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ARS Home » Southeast Area » Fort Pierce, Florida » U.S. Horticultural Research Laboratory » Citrus and Other Subtropical Products Research » Research » Publications at this Location » Publication #262468

Title: Effect of HLB on flavor of orange juice and perception of limonin and nomilin

item Baldwin, Elizabeth - Liz
item Dea, Sharon
item Plotto, Anne
item VALIM, FILOMENA - Florida Department Of Citrus
item Matlack, Sandra
item Cameron, Randall - Randy
item Luzio, Gary
item Narciso, Jan
item McCollum, Thomas
item IREY, MIKE - Us Sugar Corporation
item ROUSEFF, RUSSELL - University Of Florida

Submitted to: Meeting Abstract
Publication Type: Abstract Only
Publication Acceptance Date: 11/30/2010
Publication Date: N/A
Citation: N/A

Interpretive Summary:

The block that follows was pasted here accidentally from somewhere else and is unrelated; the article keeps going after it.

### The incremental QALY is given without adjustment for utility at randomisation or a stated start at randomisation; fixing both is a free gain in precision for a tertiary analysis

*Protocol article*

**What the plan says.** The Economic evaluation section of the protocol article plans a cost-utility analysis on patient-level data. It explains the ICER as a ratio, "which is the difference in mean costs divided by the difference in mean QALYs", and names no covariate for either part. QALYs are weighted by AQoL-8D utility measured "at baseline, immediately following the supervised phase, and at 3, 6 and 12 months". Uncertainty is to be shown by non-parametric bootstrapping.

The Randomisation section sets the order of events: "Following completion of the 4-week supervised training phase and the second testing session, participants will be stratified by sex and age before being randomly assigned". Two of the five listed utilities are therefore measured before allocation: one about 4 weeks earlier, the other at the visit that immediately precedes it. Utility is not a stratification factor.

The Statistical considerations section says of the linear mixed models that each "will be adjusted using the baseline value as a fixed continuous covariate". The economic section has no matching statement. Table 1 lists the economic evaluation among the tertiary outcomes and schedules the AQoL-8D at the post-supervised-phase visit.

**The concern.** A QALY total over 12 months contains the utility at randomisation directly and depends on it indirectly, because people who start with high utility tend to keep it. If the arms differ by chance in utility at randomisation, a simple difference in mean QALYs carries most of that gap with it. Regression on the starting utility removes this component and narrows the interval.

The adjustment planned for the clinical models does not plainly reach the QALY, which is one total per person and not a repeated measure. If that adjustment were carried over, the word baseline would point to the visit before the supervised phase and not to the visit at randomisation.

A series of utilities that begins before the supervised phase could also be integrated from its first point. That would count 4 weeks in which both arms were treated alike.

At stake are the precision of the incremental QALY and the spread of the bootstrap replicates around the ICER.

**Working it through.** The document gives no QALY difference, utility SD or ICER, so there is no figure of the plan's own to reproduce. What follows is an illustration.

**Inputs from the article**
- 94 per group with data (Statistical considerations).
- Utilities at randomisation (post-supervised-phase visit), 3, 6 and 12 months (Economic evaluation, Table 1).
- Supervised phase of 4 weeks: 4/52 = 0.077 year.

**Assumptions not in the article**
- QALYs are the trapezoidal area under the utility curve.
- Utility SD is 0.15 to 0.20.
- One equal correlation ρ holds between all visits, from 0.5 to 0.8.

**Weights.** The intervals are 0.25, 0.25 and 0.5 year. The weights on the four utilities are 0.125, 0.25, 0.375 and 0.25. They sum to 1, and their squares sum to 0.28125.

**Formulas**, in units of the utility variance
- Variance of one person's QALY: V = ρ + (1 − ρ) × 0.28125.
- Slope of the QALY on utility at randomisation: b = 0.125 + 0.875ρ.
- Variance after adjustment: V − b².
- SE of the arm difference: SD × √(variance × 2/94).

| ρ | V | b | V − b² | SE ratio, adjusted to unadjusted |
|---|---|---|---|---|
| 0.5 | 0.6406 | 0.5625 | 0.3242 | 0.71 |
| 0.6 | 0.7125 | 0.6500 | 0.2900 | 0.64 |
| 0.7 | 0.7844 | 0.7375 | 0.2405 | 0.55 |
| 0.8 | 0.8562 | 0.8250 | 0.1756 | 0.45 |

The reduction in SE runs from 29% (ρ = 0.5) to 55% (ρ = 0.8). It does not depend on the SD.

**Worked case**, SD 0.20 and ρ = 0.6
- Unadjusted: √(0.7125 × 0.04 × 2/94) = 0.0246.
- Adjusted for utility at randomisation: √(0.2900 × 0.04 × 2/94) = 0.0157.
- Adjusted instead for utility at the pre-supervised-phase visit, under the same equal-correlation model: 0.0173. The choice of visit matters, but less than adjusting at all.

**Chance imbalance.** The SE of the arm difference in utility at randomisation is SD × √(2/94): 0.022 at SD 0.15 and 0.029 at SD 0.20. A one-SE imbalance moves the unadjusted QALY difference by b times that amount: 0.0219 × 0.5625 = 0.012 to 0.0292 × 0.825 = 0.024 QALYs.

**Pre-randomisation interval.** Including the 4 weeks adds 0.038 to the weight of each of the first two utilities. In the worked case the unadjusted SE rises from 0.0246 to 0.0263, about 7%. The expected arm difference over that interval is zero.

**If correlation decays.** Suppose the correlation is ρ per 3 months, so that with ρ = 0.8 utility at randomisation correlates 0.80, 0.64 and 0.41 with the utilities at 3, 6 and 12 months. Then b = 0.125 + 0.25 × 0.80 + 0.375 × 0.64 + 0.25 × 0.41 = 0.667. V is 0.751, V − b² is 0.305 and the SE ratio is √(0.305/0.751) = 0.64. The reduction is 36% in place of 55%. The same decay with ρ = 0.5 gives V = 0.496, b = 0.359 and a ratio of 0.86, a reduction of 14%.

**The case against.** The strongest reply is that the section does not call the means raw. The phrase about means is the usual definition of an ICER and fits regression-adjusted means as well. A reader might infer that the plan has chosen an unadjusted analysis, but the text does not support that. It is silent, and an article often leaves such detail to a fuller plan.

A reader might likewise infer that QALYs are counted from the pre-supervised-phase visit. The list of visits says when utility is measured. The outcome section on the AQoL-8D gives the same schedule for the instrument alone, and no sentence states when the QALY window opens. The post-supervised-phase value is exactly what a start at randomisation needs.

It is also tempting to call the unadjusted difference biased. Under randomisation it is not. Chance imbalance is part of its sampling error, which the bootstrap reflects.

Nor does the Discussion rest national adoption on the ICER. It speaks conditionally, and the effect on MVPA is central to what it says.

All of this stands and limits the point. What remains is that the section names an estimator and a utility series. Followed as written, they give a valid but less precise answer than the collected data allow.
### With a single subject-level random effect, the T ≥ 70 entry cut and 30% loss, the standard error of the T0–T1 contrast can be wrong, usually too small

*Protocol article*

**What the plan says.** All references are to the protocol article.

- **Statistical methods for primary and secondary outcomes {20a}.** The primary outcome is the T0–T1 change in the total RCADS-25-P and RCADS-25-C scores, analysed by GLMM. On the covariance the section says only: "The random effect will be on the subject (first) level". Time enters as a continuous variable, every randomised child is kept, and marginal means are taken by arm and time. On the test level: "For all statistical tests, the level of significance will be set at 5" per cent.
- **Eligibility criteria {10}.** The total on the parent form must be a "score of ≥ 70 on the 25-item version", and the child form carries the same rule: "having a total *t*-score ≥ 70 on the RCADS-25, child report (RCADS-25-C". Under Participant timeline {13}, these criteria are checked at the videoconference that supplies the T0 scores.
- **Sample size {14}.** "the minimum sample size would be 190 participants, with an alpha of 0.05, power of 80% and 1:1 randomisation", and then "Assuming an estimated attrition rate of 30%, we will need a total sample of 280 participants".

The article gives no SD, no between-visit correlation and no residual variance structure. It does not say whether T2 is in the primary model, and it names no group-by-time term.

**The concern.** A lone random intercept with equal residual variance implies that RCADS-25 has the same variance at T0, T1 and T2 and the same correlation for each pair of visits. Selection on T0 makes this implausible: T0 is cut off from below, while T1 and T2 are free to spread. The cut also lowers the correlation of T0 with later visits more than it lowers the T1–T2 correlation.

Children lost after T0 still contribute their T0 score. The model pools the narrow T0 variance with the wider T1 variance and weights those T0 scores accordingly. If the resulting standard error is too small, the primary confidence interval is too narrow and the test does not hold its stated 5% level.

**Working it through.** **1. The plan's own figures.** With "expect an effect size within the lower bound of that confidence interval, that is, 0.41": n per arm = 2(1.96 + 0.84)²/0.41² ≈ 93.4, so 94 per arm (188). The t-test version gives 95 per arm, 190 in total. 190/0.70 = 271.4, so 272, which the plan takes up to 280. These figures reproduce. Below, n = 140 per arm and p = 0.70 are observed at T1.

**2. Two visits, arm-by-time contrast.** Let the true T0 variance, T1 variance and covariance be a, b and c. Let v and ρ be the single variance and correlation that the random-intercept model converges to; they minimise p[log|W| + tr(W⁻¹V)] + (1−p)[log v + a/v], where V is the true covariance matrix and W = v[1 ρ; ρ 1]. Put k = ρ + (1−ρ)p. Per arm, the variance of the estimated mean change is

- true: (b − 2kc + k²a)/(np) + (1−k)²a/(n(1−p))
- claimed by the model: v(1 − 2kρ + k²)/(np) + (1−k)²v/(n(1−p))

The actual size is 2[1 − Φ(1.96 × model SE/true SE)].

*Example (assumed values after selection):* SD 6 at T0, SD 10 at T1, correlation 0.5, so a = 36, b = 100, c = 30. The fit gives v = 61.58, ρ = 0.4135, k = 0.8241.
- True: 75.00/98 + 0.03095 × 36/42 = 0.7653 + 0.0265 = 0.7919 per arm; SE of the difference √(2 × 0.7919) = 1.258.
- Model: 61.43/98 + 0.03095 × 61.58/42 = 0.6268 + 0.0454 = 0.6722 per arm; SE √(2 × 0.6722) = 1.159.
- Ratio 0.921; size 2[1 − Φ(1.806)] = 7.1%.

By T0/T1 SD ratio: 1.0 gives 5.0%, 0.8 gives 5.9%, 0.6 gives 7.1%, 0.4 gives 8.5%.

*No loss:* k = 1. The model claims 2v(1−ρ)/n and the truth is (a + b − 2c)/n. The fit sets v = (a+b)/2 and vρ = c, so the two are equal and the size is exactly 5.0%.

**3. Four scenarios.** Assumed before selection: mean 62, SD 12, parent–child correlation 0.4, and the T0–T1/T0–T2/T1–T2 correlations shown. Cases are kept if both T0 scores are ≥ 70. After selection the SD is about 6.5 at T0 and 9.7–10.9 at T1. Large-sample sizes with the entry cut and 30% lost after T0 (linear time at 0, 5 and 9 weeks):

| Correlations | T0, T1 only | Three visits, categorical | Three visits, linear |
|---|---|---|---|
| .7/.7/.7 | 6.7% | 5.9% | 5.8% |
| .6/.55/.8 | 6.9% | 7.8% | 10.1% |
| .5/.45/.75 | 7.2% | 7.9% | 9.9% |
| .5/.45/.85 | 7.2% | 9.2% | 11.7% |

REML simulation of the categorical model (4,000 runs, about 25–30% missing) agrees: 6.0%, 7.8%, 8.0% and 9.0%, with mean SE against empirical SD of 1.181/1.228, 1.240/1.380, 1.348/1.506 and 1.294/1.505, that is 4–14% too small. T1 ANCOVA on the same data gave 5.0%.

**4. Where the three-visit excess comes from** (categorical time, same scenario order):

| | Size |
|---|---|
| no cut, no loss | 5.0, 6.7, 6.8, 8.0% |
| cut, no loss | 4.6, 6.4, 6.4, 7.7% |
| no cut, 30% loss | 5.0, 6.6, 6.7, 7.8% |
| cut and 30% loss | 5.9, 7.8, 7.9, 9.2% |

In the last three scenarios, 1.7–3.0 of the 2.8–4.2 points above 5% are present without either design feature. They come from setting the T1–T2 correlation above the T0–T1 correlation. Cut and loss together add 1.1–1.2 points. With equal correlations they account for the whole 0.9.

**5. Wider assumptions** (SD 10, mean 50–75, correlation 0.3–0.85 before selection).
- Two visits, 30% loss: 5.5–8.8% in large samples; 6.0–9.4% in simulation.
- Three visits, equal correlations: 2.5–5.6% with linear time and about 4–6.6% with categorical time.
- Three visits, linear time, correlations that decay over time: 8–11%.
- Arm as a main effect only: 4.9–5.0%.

Technical Abstract: The effect of Huanglongbing (HLB) on orange juice flavor is complex. On the one hand, fruit that are harvested from diseased trees, that are asymptomatic for the disease, produce juice that is not much different from normal juice. In some cases the asymptomatic HLB fruit juice was detected to be slightly more bitter and with other off-flavors than normal juice. However, juice from HLB fruit that are symptomatic for the disease was definitely perceived as more bitter and off-flavored. Chemical analyses showed HLB fruit to be generally lower in sugars and some fruity volatiles, sometimes higher in acids or oil content, and higher in the bitter compounds limonin and nomilin, especially for symptomatic juice. The bitter compounds, however, were at levels below the reported threshold concentrations, yet they were perceived by some panelists. This lead to further analysis of perception of these compounds in a model juice or actual juice since all other reported thresholds were in water. Results showed that thresholds were lower in HLB juice perhaps because the perception of bitterness was enhanced by the lower sugars and sometimes higher acids and oil. It is also of interest to know how much off-flavored symptomatic HLB juice could be added to normal juice before consumers could perceive a difference. It was found that 25-50% of the juice would need to be from symptomatic HLB fruit before consumers would notice a difference.